Different people have different perceptions about tie dye. For many, it evokes pictures of long-haired hippies and their alternative lifestyle.
Did you know that tie dye has been use in fashion throughout the ages?
It is a national artform in Japan. Do a Google search for the term "shibori" and see how many pages come up with information about hand dyed fabrics. The Japanese people have used hand dyed techniques to embellish their kimonos for centuries and you can find their hand dyed textiles in their national museums and galleries.
In India the knowledge is passed down from father to son and mother to daughter and India is steeped in a culture of hand embellished textiles. Indian women will sit for hours and stitch individual grains of rice into their saris, which they then hand over to the dye technicians to colour with dye. Afterwards, they sit and carefully unpick every stitch to reveal the delicate pattern underneath.
Countries like Kenya and Ghana produce signature textiles that reflect their vibrant culture and tell the stories of their people.
Local designers like Stoned Cherrie and Sun Goddess have made extensive use of hand dyed finishes to differentiate their clothes with an authentic African feel and charm. Tie dye allows a designer to create garments in season colours, on-demand.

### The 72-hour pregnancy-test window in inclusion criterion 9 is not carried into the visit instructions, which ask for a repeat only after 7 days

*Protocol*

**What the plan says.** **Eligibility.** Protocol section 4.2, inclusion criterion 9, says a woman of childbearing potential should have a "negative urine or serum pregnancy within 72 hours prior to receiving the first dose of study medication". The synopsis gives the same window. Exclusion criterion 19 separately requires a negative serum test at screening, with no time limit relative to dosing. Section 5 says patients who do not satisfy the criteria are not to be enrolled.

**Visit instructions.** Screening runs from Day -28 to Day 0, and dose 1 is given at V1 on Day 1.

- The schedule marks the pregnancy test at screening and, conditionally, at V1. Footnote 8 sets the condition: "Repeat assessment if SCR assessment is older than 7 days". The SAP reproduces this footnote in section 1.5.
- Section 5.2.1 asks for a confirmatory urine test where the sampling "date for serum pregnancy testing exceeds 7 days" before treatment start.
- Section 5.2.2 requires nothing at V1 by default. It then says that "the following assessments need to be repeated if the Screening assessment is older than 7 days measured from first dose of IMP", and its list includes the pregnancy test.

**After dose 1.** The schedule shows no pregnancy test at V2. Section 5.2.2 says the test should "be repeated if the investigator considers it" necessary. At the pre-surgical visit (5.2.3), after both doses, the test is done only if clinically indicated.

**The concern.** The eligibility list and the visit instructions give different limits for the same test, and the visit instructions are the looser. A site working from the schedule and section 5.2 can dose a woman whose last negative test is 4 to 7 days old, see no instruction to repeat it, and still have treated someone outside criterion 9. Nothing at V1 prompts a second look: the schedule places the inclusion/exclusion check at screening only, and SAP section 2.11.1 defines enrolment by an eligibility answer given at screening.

In Europe, top designers like Prada and Versace are doing the same. Go to http://www.ohlalamag.com/en/2010/01/versace-spring-summer-2010-round-3.html to see how Versace has used tie dye to create the most stunning silk shirts for men in 2010.
How you view tie dye is a matter of your individual perspective and framework. What is clear is that it is versatile and timeless. It has been used for as long as people have been making cloth and it will continue to add value to the clothing industry for as long as people crave to express their individuality through their clothes.